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Net access revenues quadruple

The Internet access industry is skyrocketing with revenues growing at a rate of almost 25 percent a month, up from 3.8 percent per month in early 1996.

The Internet access industry has skyrocketed in the last 18 months, with revenues growing at a rate of almost 25 percent a month, up from 3.8 percent per month in early 1996.

According to the study by Joel Maloff, an analyst with the market research firm Maloff Group International, more than 4,000 ISPs counted $8.4 billion in revenue from Net access, compared with total revenues of $1.8 billion 18 months ago.

Maloff calculated that even if industry growth slows to a manageable level, it will become a $50 billion industry by the year 2000. "This is no longer a boutique marketplace," he said.

Because of the unforeseeable nature of the growth, the outages and "brown-outs" that have plagued networks in the last several years cannot be directly laid at the feet of shortsighted ISP executives. Maloff contended that there was no way that executives at America Online and other Net services could have predicted the demand for access and designed a foolproof network scheme to handle the onslaught of traffic.

"What we have seen is a 'peak-and-valley' approach to network design. As network growth exceeded expectations, it browned out as it continued to grow," Maloff said. "It would have been almost fiscally irresponsible to forecast a network that would build to an 8 billion customer level, yet that's what occurred."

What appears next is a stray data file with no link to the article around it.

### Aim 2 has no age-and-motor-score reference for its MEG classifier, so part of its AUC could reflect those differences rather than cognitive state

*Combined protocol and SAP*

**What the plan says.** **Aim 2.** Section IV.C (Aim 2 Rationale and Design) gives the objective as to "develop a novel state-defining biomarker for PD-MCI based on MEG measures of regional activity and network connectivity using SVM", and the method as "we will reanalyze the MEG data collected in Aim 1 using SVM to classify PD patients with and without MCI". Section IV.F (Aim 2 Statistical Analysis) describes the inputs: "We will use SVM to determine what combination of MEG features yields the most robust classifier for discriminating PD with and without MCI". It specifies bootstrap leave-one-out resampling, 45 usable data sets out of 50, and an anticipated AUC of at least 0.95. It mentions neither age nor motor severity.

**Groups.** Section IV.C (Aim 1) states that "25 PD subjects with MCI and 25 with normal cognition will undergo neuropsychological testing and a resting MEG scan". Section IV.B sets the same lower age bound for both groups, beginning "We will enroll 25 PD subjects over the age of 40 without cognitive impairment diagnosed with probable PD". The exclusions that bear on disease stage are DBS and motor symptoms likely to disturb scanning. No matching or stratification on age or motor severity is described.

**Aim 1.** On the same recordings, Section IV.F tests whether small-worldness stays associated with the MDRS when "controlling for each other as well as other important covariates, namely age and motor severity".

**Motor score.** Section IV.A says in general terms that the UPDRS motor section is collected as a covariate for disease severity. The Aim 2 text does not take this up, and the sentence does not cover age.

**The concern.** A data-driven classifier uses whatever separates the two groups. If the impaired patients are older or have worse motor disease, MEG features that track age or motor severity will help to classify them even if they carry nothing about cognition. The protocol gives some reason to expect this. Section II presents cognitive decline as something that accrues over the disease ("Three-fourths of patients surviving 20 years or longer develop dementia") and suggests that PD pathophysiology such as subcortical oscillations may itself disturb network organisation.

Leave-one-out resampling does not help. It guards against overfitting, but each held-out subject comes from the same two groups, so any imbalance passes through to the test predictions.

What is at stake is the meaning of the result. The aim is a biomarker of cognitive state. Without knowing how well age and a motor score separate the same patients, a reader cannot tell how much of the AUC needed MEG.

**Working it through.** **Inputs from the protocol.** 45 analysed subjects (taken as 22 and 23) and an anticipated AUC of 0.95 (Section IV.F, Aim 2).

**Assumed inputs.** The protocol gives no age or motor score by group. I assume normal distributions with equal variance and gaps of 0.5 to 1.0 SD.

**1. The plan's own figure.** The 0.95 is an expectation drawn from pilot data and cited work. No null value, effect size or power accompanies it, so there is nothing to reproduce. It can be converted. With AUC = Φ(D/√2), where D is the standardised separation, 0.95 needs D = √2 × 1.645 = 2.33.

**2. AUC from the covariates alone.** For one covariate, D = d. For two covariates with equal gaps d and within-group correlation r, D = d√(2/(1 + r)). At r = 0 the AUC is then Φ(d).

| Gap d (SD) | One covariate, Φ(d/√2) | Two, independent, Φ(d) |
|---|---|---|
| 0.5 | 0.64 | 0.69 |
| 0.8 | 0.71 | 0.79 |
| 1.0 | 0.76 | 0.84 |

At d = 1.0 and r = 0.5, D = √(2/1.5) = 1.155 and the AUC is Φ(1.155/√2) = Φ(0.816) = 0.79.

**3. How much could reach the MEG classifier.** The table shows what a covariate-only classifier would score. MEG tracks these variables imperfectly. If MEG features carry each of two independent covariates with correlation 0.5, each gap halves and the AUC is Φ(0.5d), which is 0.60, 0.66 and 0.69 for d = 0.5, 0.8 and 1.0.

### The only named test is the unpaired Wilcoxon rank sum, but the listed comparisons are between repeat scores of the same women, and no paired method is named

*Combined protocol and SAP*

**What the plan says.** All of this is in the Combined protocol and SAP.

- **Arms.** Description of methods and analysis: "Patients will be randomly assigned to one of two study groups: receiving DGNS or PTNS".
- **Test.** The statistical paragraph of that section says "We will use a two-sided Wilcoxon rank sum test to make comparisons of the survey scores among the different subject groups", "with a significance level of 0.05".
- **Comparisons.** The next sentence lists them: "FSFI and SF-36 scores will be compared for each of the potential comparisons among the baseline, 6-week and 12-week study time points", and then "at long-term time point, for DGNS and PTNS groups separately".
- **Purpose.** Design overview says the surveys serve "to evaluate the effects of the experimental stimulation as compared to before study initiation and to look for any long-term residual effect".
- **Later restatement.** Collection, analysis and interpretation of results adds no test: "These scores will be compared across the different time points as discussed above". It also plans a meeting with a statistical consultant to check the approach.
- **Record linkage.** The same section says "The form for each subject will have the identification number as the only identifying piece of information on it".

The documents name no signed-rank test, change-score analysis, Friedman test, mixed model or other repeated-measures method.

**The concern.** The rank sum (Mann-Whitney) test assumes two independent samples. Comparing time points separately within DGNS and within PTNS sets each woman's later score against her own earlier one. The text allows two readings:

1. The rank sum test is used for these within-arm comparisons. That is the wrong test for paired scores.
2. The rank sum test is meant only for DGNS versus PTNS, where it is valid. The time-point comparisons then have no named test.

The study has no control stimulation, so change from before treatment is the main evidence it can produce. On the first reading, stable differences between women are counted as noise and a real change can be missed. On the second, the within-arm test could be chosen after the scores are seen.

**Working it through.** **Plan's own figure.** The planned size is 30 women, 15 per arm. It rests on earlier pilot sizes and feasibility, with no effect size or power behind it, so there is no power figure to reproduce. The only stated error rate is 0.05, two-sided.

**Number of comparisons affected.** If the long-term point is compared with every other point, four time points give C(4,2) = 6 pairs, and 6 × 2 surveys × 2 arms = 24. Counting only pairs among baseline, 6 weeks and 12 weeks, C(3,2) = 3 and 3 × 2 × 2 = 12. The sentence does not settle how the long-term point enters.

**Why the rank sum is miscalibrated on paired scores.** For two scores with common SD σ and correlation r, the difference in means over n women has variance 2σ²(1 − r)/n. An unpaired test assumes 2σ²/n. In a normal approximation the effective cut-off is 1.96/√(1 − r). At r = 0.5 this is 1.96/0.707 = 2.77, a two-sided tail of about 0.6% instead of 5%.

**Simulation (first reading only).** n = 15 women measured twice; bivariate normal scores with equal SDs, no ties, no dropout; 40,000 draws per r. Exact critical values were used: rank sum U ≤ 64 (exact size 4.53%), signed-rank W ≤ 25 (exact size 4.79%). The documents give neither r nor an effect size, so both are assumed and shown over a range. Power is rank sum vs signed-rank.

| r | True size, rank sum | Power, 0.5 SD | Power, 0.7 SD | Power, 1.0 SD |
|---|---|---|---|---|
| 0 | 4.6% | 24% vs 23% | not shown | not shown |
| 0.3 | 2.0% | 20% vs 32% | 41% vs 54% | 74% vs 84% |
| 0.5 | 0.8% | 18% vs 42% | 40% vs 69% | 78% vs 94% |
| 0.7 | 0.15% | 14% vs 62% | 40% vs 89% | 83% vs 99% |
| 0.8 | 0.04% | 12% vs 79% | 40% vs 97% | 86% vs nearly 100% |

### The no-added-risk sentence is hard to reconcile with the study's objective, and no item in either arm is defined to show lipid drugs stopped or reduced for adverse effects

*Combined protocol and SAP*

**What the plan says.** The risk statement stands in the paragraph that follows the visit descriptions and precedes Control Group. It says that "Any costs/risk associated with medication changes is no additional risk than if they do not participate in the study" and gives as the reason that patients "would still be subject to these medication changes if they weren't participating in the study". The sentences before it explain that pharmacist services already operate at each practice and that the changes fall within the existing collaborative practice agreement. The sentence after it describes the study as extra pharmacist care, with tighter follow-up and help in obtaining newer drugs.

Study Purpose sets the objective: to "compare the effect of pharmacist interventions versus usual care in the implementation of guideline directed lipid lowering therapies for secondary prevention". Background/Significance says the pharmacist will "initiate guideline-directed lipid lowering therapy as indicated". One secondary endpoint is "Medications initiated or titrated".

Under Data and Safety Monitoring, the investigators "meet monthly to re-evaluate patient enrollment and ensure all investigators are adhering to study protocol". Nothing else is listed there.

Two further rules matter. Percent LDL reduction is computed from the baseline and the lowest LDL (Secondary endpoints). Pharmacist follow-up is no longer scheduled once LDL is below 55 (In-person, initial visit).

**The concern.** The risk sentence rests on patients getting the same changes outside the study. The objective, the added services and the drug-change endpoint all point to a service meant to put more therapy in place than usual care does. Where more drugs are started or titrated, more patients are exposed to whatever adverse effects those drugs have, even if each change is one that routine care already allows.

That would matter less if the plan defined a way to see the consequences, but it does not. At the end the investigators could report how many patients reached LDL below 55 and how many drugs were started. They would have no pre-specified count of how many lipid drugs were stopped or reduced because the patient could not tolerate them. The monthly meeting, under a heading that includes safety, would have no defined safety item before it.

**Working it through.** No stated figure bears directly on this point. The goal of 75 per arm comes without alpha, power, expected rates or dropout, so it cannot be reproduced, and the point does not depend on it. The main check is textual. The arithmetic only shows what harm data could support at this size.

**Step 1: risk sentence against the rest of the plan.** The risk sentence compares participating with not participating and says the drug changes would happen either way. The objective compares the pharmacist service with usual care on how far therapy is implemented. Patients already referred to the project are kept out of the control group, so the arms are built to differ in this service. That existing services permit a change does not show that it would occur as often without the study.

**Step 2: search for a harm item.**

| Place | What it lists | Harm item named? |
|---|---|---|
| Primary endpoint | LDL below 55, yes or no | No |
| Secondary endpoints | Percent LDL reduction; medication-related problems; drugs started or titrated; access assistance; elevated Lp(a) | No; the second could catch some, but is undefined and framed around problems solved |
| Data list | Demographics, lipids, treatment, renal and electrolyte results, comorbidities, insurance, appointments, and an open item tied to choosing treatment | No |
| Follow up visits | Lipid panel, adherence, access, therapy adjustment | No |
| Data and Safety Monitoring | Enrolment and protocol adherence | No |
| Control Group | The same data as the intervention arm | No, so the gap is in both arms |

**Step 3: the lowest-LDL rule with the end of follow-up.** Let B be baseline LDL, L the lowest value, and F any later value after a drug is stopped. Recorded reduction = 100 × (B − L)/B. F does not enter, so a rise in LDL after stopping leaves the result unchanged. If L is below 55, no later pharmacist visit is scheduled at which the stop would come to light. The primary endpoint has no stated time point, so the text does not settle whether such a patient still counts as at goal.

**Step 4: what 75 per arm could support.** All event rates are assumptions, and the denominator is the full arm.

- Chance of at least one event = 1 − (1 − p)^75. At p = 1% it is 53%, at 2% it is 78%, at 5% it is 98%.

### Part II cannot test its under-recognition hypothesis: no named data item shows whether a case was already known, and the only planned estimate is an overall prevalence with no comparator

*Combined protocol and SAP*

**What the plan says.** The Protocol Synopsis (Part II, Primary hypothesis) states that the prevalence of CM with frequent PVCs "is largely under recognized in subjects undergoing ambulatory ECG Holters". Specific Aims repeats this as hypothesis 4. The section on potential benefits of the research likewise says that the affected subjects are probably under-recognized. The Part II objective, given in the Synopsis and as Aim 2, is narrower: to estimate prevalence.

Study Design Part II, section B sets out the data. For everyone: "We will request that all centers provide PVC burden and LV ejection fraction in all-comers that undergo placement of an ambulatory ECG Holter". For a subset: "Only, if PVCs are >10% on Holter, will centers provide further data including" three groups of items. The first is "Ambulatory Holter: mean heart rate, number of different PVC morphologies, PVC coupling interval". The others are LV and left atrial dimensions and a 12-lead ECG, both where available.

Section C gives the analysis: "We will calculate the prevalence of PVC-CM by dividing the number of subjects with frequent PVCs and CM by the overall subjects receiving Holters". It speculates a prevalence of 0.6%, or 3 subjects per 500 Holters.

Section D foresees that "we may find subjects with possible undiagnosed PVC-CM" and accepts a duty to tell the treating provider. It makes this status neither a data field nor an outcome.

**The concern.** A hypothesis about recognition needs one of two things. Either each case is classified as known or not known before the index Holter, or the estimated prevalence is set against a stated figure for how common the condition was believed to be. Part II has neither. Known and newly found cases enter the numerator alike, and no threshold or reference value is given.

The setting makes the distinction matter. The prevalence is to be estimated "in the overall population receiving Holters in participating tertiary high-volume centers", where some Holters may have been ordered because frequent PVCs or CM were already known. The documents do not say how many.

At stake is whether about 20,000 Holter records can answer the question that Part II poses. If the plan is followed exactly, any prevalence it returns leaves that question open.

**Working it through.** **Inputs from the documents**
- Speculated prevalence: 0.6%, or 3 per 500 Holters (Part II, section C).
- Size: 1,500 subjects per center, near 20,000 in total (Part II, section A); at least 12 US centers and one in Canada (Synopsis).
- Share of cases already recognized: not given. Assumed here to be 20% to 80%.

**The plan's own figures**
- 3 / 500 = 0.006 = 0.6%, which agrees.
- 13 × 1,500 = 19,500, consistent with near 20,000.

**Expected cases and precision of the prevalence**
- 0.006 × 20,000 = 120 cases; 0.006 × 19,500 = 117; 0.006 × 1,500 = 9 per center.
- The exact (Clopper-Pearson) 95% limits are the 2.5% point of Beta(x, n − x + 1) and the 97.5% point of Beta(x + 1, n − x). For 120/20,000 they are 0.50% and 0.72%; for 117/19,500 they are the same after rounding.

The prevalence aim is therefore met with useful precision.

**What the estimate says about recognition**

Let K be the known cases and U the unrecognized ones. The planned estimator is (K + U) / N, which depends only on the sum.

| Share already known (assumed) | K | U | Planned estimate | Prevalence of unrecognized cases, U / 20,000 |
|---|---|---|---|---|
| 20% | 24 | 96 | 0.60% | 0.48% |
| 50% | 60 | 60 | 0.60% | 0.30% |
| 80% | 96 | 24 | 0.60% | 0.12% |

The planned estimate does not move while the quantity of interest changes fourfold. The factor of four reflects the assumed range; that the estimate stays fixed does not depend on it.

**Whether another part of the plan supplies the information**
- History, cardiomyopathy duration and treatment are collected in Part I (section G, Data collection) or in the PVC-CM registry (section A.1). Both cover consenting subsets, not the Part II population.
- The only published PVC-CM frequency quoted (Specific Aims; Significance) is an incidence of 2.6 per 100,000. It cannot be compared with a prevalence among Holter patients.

Maloff asserted, however, that ISPs will have to learn from mistakes of the past when trying to provide network reliability. "We will have a history to look back on. I think there will be fewer excuses."

From 1996 to 1997, America Online was the No. 1 service provider, followed by CompuServe, IBM, MSN, UUNet, Netcom, Concentric Network, Prodigy, AT&T WorldNet, and PSINet.

Maloff pointed out that the top two companies, AOL and CompuServe, have both recently divested themselves of their networks. "Online services are the retail outlet for dial-up services," he noted. Traditional ISPs will begin to "deal more with the business side," such as hosting corporate intranets.

Although dial-up rates continue to drop, the study indicates that prices are beginning to stabilize; Maloff believes that flat-rate pricing schemes will begin to be a thing of the past. As one ISP executive told him, "Not even God can make money at $19.95 a month."